Dealflow | June 16, 2023

Deal spotlight: Collapse of AeroFarms augurs a reckoning for vertical farming

Jessica Pothering
ImpactAlpha Editor

Jessica Pothering

ImpactAlpha, June 16 – AeroFarms has gone from the poster child of farming’s high-tech urban future to a cautionary tale. The Newark, NJ-based B Corp has for two decades promised to reengineer the food system with indoor growing methods that conserve resources and space and dramatically shorten food supply chains. It raised at least $238 million from investors, including from the government of Abu Dhabi for its pledge to grow food in the desert. Prudential Financial’s impact investing unit backed the company for its promise of job creation in Pru’s hometown of Newark.

AeroFarms declared bankruptcy last week in federal bankruptcy court in Delaware. The news follows its failure to go public last year as investor interest in special purpose acquisition companies, or SPACs, evaporated.

The company says it “expects to emerge stronger in coming months.”

Tough run

AeroFarms’ bankruptcy is the latest in a string of bad news for vertical farming ventures, which have raised billions of dollars from investors. Germany’s InFarm raised more than $600 million before laying off 50% of its staff in December. California’s Plenty raised nearly $1 billion from Softbank, Walmart and others; it closed its San Francisco farm and laid off workers. Orlando-based Kalera was delisted from Nasdaq for poor performance this year, paused several US farms, and sold its international business. France’s Agricool was bought in distress by VIF Systems. Pittsburgh-based Fifth Season shuttered in October. Cincinnati-based 80 Acres laid off half of its workers. The list goes on.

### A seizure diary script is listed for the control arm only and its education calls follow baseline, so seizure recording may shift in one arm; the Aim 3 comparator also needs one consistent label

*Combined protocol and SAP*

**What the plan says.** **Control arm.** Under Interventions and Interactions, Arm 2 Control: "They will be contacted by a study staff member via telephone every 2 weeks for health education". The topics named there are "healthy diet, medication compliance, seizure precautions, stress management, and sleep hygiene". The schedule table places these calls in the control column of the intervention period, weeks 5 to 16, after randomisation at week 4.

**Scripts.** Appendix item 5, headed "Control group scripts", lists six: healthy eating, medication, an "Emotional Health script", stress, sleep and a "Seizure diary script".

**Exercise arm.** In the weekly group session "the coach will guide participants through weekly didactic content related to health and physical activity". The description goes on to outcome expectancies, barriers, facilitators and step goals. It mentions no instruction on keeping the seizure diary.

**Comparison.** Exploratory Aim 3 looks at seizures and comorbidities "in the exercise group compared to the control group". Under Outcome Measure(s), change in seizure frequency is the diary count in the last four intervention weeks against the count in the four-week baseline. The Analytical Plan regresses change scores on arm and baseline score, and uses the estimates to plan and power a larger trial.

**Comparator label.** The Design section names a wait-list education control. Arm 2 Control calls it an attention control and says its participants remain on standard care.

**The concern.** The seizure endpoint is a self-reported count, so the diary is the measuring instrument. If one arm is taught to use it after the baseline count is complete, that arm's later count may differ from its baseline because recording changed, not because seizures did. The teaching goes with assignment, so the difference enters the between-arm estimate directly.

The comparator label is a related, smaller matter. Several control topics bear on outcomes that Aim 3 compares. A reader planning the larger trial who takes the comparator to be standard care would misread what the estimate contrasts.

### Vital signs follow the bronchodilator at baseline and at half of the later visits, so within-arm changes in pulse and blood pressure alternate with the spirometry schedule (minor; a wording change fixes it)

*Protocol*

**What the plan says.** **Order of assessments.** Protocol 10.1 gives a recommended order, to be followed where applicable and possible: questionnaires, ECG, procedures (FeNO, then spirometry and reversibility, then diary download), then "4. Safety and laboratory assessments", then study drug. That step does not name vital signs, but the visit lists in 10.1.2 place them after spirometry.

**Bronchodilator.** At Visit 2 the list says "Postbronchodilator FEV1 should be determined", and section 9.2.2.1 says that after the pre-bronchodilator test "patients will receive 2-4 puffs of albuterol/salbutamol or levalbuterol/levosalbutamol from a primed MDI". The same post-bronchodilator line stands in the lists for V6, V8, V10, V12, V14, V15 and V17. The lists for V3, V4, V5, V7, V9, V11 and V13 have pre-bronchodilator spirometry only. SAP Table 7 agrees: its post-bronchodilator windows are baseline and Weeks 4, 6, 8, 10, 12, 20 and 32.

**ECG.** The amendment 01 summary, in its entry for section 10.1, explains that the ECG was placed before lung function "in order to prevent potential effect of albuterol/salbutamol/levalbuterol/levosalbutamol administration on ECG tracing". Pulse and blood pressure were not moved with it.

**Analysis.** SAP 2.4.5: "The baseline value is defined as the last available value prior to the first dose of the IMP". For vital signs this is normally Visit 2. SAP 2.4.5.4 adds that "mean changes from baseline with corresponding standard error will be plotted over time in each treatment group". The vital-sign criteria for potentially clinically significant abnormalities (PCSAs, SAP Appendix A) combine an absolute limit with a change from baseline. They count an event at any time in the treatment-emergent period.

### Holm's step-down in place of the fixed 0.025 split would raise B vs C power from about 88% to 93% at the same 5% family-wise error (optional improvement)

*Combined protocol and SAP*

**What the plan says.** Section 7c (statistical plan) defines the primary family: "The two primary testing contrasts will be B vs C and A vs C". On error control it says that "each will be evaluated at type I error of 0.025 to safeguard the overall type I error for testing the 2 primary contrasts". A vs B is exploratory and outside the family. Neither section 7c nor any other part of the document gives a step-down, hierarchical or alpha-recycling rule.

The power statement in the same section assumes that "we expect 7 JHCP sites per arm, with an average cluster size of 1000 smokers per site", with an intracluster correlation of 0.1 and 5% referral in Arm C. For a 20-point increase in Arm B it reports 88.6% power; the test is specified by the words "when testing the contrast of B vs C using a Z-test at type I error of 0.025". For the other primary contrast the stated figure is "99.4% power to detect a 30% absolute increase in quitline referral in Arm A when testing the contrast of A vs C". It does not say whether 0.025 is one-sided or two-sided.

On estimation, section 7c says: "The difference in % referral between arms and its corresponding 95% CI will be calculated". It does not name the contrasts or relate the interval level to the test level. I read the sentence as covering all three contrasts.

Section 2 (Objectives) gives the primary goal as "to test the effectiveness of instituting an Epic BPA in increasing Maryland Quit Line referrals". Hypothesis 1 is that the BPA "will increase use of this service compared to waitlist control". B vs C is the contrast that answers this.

Unit economics

Consultant Henry Gordon-Smith called vertical farming’s path into the “trough of disillusionment” back in 2021. The farms’ hefty energy footprints have a major impact on operators’ timelines to profitability.

“These farms are still incredibly expensive to build and, while demand is rising, the sector is still immature in its capacity to build large farms on time and deliver on projected unit economics,” he wrote.

Scotland-based Intelligent Growth Solutions is bucking the trend. It is actively hiring and building a new facility in Dubai. Founder David Farquhar is critical of players who are “trying to do everything themselves.” He has called on operators to “grow up, start telling the truth, and publish real data.”

Says Gordon-Smith: “Stakeholders must exercise due diligence, conduct thorough feasibility studies, and commit to making specific and measurable sustainable commitments.”